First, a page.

When Jimmy Kimmel launched his latenight show on ABC in 2003, he served his audience liquor and beer. In 2015, James Corden has done him one better: A miniature tavern is located directly on the set of CBS’ new “Late Late Show.”

Bottles of Rolling Rock, Beck’s, Michelob Ultra, Stella Artois and, no surprise, Bud Light and Budweiser adorn a four-seat “Bud Light Bar” seen on set every night during the program, which launched with Corden as host in March. On most nights, its presence is hard to miss. A neon Bud Light sign hangs above the bottles of suds and is easily spotted as the show comes back from a commercial. Sometimes, the bar serves as a backdrop for a sketch, such as when Dana Carvey did an impression of Michael Caine or in a segment called “Stage 56 Bar Tricks” that had one contestant jump rope while sitting on her rear end and another try to swallow a long balloon.

On other nights, the only shout out to the ersatz speakeasy is a black rectangular graphic at the end of the show nodding to the sponsor behind the alcoholic shout-outs: Anheuser Busch InBev. The company declined to make executives available for comment or answer questions about the deal that put its bar on Corden’s program.

Sure, Kimmel has become known for live ads and Jimmy Fallon has welcomed – and woven – Ford Motor and General Electric into bits he’s done on NBC’s “Tonight Show.” But Anheuser’s regular presence on CBS’ new latenight effort is eyebrow-raising, and not only because it makes a sponsor part of the program on a nightly basis. Opening a bar on the show is part of an aggressive maneuver by CBS to bring new advertising dollars to a time period in which it is launching new hosts – and when such things have not always been welcomed.

“Clients and agencies are interested in getting in on the ground floor and working with us,” said Jo Ann Ross, president of sales for the CBS network, in a recent interview. “We want to explore what can be done in the daypart.”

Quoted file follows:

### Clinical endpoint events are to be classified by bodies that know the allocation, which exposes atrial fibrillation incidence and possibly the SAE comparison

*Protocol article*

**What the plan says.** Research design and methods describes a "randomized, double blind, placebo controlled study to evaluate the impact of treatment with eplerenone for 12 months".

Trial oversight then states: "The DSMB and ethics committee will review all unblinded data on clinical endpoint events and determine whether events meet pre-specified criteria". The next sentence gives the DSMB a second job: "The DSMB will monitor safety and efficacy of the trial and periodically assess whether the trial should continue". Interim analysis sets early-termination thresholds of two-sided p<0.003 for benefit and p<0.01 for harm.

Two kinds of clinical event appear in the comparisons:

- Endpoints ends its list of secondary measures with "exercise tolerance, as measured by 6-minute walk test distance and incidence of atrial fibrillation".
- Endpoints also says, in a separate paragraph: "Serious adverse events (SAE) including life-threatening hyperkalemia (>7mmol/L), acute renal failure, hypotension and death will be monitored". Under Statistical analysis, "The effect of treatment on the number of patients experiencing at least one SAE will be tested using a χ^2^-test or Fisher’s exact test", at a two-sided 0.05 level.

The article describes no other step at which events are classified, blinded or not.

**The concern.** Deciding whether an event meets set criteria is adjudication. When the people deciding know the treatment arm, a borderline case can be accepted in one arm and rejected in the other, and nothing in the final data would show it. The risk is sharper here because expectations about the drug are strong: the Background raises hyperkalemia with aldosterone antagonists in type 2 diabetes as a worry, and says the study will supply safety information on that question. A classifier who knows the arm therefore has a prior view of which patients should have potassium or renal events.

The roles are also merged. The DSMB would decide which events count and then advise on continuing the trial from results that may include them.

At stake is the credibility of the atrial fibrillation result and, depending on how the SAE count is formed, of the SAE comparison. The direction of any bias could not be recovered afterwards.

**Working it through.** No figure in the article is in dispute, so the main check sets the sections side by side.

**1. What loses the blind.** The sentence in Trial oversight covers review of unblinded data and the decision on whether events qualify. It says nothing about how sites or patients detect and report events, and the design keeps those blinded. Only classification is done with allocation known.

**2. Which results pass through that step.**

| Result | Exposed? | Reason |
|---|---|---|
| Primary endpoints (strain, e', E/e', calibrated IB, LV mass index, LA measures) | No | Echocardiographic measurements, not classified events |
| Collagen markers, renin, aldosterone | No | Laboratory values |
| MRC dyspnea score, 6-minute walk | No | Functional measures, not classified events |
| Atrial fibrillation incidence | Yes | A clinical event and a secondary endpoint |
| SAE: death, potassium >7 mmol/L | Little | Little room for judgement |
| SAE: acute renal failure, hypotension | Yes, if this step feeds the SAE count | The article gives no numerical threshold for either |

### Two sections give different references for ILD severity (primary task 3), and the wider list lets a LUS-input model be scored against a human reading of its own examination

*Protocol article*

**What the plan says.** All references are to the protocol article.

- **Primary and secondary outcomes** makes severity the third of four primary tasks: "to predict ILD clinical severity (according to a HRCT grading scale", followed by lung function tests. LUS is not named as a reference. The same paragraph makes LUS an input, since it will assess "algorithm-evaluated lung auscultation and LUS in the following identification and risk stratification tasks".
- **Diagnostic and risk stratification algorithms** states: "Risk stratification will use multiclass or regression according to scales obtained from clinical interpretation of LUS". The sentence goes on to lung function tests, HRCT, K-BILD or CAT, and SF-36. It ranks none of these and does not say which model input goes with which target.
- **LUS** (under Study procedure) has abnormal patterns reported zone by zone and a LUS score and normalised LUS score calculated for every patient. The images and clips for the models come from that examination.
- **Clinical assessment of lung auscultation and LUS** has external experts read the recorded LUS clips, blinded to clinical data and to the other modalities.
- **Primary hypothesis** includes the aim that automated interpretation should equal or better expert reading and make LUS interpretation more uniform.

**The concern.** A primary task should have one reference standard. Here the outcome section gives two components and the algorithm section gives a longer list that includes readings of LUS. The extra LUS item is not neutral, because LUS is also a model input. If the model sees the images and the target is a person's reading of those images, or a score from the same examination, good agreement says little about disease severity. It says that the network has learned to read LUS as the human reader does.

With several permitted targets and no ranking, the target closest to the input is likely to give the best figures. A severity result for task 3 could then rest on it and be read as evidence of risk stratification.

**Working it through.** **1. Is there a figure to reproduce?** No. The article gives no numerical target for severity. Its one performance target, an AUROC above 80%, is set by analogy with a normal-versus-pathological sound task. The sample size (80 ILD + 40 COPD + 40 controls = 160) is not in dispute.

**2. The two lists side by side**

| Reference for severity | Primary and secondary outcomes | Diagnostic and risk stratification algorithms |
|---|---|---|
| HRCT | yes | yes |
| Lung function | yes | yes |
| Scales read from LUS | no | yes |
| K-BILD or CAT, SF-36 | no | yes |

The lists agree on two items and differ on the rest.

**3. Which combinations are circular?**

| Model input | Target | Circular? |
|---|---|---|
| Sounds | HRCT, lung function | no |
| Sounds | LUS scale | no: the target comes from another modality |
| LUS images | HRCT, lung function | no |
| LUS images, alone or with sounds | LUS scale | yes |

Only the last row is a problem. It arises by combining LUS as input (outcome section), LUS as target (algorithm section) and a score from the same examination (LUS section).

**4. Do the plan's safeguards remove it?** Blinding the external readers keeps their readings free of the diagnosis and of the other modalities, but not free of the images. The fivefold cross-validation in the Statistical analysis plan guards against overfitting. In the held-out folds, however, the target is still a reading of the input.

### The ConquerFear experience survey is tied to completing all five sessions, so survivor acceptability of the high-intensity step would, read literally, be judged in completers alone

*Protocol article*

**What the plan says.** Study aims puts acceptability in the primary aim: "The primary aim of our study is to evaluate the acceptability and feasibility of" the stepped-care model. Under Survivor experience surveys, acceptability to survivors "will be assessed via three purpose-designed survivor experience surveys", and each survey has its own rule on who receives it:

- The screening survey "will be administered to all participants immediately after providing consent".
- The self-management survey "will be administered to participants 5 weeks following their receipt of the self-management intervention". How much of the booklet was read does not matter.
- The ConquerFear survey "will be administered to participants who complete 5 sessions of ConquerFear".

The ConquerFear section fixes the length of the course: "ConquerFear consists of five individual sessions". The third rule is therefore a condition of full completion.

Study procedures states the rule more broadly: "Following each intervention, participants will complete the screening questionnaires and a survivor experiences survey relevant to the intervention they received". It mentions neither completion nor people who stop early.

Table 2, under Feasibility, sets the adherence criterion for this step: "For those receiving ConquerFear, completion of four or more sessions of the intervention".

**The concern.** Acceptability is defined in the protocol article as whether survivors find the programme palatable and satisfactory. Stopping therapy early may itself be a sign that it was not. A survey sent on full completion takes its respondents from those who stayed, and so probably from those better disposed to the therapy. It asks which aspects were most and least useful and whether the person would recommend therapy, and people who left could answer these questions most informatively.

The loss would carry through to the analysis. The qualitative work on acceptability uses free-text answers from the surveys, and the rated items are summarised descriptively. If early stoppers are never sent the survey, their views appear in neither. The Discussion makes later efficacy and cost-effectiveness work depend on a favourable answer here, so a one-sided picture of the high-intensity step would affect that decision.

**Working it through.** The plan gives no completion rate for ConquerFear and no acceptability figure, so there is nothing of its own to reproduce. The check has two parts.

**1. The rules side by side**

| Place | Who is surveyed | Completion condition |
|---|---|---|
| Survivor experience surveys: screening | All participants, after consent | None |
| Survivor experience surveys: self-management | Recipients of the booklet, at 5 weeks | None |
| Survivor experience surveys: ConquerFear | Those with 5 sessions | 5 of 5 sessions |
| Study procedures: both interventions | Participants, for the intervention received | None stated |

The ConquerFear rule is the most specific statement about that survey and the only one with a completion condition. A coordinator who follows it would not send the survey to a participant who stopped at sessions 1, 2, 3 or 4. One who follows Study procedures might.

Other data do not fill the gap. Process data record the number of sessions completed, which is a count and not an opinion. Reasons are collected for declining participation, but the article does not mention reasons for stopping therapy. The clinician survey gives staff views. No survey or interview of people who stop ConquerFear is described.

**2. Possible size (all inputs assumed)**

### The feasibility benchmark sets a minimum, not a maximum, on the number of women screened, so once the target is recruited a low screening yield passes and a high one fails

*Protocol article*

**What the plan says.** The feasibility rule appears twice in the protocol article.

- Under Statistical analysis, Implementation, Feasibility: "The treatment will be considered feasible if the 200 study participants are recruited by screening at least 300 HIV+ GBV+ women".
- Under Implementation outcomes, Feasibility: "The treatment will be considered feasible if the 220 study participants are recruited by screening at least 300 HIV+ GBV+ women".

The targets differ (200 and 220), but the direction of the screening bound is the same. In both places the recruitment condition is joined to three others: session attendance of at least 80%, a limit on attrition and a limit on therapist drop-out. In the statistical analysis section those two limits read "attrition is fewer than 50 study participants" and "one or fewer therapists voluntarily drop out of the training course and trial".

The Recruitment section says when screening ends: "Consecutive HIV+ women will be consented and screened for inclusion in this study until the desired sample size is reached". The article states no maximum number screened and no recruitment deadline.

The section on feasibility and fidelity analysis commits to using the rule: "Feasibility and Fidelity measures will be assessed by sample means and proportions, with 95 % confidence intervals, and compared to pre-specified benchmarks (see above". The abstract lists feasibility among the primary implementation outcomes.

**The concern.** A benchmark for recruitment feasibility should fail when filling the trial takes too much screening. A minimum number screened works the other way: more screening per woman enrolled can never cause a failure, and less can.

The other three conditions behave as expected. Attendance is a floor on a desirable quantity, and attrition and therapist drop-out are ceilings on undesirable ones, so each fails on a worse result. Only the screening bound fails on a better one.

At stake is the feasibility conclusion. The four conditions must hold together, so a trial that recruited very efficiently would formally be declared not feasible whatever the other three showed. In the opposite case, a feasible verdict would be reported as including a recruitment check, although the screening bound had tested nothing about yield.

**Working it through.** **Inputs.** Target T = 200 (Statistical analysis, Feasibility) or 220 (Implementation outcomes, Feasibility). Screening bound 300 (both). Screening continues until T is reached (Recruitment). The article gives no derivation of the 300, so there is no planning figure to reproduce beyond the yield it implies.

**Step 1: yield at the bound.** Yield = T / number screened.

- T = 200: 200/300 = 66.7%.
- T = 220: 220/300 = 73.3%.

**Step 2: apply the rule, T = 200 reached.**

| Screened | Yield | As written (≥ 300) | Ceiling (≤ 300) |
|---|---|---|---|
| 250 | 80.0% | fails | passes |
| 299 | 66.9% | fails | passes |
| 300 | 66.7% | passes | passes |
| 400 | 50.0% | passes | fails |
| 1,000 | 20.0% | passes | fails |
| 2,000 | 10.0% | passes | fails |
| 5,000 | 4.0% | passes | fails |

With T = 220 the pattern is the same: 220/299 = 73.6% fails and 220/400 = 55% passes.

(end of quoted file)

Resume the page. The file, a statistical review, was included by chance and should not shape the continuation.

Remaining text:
Already, Corden’s “Late Late Show” has featured the host taking pictures of his audience with a Samsung phone in a taped vignette shown during a commercial break. And he recently made use of Microsoft’s Skype video-messaging technology during a segment devoted to Father’s Day.

Corden and the show’s top producers, Ben Winston and Rob Crabbe, “are very hands on in terms of approving what feels right to them. They have been involved in first-time client meetings and internal discussions about partnerships and what makes sense and feels right for the show,” said Nick Bernstein, the CBS executive who directly supervises the 12:37 a.m. program. “There are always a lot of people involved in an integration, and ultimately, you want the right people to talk to each other.”

No one is getting drunk at the “Late Late Show” bar – the bottles of beer are not for consumption, though Anheuser makes some brews available for the show’s green rooms – but CBS has a new chance to drink up advertising ’round midnight. With David Letterman having retired in May, the network is no longer in the position of airing a popular latenight program owned by a different entity. Letterman’s Worldwide Pants production company controlled both “The Late Show” and “The Late Late Show” while he was on the air, leaving CBS at certain times unable to offer advertisers full entry into the programs’ actual content.

Letterman’s program wasn’t impenetrable. In 2008, then-announcer for “The Late Show” Alan Kalter did a live-to-tape segment aimed at promoting Mazda, and Letterman introduced the vignette. In the final days of Letterman’s tenure, retailer J.C. Penney could be spotted as the sponsor of his famous Top Ten Lists.